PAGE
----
Microsoft and PHP
I’ve been doing a lot of research on PHP running on Windows lately and I’ve been really surprised by two things.
1: It actually runs well if setup properly.
I don’t have a spare computer so I’m not going to discuss performance or show benchmarks. I am talking about ease of use in getting things setup. I installed WS08 in VirtualBox. Then I used Web Platform Installer to install PHP, FastCGI, URL Re-writer (I didn’t even know they had one) and finally WordPress. The only thing that Web Platform Installer didn’t do was install MySQL for me. (but it told me it needed it.) If you are used to Installatron or Fantastico, Web Platform Installer isn’t nearly as polished but it’s a good first effort and I was able to eventually get everything installed. (WordPress took 3 tries and some guessing because the error reporting wasn’t great) All in all though, it was a positive experience and WordPress runs well.
No, I’m not nearly ready to give up my Linux servers in production and despite Sam Ramji’s recent pleas to their open source vendors not to compete on price but compete on value, I can still fail fast and cheap using open source software and operating systems, and I just can’t do that with Windows. Now though, PHP is a stable and fast option for companies with existing Windows infrastructure.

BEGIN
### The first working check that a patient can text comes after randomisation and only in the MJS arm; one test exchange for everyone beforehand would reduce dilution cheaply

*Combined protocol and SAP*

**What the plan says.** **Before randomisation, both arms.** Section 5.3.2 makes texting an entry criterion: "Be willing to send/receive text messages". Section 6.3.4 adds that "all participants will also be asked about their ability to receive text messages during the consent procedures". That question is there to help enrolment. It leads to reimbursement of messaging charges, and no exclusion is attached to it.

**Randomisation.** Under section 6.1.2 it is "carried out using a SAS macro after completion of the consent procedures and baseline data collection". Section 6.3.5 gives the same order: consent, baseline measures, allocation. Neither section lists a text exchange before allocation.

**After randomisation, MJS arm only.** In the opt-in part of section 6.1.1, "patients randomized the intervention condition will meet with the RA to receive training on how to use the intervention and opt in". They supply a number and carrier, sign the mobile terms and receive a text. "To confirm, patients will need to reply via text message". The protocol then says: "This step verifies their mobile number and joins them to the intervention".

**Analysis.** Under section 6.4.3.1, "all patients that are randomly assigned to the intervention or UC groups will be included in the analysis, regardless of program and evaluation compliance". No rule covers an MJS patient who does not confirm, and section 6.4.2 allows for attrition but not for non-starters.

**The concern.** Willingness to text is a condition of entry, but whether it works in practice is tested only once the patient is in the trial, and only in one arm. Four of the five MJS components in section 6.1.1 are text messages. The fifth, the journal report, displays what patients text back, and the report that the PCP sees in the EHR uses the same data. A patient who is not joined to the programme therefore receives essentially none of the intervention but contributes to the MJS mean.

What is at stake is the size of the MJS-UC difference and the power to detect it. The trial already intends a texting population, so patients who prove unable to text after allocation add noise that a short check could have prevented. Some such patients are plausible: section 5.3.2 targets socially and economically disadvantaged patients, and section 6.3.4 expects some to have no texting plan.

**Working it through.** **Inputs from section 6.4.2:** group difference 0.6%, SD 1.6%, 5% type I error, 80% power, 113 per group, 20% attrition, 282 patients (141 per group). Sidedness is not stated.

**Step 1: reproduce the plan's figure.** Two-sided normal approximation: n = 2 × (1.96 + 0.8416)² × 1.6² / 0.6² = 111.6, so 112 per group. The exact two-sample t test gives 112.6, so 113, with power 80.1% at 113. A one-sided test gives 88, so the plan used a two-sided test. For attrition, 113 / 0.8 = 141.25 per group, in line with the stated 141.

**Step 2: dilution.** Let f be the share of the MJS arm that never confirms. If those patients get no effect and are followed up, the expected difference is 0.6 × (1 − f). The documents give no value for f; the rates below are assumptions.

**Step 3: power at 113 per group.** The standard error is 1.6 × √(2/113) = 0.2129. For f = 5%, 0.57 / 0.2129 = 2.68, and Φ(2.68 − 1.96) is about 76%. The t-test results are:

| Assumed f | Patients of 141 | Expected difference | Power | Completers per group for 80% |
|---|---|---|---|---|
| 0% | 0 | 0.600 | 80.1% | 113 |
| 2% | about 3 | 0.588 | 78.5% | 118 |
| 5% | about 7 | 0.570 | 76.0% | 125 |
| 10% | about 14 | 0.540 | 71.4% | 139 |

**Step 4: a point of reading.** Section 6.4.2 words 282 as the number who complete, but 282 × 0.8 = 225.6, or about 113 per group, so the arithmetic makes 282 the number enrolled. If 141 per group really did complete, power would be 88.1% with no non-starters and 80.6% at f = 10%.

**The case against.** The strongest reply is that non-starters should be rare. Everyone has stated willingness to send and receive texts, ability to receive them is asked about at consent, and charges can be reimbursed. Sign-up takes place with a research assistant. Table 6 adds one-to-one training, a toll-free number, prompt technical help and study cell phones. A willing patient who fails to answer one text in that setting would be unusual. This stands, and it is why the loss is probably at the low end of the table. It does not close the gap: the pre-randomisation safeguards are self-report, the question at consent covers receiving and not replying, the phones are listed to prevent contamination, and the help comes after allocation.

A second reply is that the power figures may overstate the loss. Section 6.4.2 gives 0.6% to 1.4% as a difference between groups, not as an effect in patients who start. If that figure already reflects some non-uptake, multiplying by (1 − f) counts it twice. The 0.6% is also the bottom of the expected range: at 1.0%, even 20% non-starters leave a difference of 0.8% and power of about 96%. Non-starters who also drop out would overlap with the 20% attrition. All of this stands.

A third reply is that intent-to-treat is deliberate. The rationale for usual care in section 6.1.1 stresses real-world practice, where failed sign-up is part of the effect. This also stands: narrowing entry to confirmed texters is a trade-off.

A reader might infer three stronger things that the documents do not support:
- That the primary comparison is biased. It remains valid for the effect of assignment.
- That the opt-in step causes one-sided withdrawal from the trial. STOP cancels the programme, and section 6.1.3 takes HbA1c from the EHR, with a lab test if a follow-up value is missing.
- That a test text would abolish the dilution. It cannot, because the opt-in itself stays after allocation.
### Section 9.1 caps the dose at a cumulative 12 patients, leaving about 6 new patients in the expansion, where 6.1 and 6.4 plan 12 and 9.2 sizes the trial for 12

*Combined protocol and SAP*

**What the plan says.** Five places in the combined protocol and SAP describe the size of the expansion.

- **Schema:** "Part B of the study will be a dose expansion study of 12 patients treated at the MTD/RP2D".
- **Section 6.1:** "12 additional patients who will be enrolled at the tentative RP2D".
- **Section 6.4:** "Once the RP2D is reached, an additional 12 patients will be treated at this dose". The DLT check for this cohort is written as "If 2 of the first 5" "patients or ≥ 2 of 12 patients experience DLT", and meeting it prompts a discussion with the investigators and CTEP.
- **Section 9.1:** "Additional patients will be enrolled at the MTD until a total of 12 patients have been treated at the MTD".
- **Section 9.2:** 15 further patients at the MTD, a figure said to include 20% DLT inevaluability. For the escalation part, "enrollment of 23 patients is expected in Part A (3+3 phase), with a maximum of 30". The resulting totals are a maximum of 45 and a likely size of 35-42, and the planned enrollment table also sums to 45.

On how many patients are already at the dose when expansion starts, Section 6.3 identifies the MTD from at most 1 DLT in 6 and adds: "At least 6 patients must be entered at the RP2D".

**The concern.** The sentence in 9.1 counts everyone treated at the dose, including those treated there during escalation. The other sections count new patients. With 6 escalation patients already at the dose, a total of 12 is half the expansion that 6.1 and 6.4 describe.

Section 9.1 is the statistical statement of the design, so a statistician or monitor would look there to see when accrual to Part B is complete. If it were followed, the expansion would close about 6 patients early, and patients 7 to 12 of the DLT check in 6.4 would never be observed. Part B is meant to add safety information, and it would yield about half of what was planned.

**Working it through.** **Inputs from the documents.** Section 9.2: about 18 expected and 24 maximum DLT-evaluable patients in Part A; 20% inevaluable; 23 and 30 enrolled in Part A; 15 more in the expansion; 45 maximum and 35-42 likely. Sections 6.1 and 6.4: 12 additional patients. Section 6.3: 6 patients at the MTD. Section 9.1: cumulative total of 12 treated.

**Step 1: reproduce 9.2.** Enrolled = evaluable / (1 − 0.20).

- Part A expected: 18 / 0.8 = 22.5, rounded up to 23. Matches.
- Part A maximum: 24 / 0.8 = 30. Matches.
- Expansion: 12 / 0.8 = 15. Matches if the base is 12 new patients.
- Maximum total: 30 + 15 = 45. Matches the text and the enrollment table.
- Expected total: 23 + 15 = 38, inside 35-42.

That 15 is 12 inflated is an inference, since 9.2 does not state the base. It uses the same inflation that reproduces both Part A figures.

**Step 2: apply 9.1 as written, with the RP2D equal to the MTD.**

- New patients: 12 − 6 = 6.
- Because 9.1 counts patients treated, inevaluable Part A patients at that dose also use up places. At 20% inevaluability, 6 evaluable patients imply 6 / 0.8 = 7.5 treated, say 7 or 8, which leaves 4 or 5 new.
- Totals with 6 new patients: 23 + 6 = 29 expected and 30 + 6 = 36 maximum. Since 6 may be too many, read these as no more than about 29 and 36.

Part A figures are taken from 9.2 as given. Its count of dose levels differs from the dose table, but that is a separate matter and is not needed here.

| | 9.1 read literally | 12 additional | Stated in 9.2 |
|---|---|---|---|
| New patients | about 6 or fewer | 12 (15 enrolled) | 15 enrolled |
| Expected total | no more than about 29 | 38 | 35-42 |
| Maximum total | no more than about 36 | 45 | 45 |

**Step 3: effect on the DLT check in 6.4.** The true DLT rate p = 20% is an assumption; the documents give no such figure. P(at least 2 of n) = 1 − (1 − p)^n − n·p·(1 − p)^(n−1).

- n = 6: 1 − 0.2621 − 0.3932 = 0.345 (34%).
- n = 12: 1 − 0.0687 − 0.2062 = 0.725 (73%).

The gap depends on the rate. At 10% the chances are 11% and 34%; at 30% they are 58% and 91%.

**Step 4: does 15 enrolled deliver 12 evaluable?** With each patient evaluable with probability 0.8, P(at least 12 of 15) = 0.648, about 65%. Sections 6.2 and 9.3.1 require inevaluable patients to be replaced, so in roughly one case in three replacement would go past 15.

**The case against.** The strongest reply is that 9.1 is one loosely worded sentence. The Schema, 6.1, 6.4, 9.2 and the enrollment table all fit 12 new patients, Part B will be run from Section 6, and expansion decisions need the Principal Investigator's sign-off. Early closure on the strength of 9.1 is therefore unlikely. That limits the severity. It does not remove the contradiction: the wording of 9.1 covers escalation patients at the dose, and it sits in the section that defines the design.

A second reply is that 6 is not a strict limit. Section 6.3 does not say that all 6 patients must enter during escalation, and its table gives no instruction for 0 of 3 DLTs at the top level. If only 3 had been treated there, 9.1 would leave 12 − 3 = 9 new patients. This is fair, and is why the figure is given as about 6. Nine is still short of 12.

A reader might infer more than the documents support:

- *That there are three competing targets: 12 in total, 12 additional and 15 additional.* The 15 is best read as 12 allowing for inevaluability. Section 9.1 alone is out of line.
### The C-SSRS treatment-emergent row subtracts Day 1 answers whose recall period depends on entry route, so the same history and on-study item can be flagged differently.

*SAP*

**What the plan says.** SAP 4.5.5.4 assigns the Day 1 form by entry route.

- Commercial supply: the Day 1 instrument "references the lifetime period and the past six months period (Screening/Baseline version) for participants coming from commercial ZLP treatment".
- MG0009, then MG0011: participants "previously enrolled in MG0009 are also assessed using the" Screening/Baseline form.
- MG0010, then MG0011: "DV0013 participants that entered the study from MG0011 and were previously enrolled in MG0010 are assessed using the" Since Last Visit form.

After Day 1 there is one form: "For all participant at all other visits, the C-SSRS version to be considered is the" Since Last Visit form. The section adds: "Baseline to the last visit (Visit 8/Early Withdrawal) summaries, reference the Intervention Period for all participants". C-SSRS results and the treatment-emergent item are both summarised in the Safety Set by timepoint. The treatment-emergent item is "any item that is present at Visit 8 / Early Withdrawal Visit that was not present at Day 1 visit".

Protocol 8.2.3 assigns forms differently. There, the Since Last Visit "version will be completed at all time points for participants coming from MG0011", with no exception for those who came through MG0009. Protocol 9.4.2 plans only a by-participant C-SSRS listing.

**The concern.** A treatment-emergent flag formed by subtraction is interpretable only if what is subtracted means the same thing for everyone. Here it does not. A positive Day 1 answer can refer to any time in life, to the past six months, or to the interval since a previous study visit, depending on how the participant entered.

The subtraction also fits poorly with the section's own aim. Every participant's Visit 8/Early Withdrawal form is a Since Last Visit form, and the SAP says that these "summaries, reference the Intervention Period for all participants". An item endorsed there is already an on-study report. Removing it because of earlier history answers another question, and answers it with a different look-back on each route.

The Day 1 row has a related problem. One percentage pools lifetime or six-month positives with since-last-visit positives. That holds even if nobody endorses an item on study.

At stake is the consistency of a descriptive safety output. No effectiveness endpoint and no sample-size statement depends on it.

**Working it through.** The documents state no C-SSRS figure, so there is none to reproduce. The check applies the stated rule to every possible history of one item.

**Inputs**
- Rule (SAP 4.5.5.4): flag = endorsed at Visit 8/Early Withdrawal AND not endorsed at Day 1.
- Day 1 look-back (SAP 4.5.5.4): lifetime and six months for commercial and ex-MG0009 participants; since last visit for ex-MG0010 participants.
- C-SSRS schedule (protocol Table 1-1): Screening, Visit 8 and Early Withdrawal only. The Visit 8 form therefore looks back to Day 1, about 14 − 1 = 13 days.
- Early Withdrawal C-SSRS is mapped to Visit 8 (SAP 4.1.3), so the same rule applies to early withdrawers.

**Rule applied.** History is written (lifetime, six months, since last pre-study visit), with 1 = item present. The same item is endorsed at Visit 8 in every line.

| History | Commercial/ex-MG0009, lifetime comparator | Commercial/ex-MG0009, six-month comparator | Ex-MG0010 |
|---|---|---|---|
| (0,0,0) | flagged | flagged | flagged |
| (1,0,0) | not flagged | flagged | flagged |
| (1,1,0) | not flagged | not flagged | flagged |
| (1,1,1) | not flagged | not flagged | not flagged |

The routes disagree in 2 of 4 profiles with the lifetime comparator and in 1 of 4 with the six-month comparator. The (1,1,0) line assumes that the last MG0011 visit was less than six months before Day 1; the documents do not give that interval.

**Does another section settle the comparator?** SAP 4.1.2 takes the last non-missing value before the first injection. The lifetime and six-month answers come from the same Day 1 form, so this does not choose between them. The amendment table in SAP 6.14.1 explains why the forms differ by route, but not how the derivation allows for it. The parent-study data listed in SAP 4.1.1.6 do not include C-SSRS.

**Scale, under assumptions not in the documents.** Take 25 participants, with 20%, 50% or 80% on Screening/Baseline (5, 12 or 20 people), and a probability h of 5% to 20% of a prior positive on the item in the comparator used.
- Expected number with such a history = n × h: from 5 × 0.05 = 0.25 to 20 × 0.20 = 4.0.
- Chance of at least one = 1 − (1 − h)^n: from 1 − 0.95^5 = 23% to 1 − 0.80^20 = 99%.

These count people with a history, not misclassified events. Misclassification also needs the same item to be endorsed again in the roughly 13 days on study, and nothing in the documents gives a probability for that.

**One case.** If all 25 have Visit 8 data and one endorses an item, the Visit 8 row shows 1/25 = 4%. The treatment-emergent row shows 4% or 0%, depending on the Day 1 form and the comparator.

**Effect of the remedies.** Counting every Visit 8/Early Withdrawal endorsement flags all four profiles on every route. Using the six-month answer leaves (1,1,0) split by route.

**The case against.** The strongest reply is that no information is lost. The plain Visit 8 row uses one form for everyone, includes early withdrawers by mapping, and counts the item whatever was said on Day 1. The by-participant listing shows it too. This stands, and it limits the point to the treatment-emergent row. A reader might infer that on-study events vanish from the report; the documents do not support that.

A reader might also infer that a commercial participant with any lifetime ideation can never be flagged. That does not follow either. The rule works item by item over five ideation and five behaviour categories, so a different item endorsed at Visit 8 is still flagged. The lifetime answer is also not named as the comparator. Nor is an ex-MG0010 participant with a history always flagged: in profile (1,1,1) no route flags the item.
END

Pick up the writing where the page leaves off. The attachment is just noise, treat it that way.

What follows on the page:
As you can see from this very informal and unscientific poll, a lot of PHP developers don’t use Windows because of stability/performance issues.
It is to those developers that I suggest that you may want to look again. If you participated in that poll and your second answer was price, sorry, can’t help you there. I don’t begrudge Microsoft its licensing fees even if I do sometimes disagree with how they collect them.
2: A lot of open source developers just don’t trust Microsoft, just because.
(Yet another informal and unscientific poll)
Let me preface this section by saying that I have been in IT for 26 years now, I owned a copy of Windows 1.0. So I not only know a lot of the history of Microsoft, I lived through most of it. I can remember being very excited about Windows NT Server because finally, I could throw off the shackles of Novel and work with an open server operating system. (No, kidding, I actually told someone that one time) So I’m smart enough to see the wisdom in what Microsoft is doing with PHP but I’m old enough to be suspicious.
I am, however, willing to give them the benefit of the doubt. I am part of the slim majority on the above poll who thinks they are sincere. (BTW, since the link is to a live poll, let me say that currently, “Microsoft is Sincere” is in the lead with 54%.) The reason I am willing to give them the benefit of the doubt is not because I believe that the core of Microsoft has changed in any way – their recent lawsuit against TomTom proved that to me – but because I believe that inside of Microsoft, there are pockets of brilliance. I believe these pockets of brilliance will eventually infect the rest of Microsoft. People like Sam Ramji, Laruen Cooney, Josh Holms, Drew Robbins and of course, Joe Stagner, give me hope that things will change there.
What IS your point?
This entire post was sparked by the second poll and Joe’s response to my comment on the results. I know there is a group of open source developers who will never like Microsoft. I know there is a group who won’t use Windows because of the price tag.
I believe though that there is a group of us out there that use the best tool for the job. We use PHP because it’s the best tool for web development. When it comes to operating systems, the best tool for the job is whatever fits best with the client. We recognize that Windows is a viable option for PHP applications.
Until next time,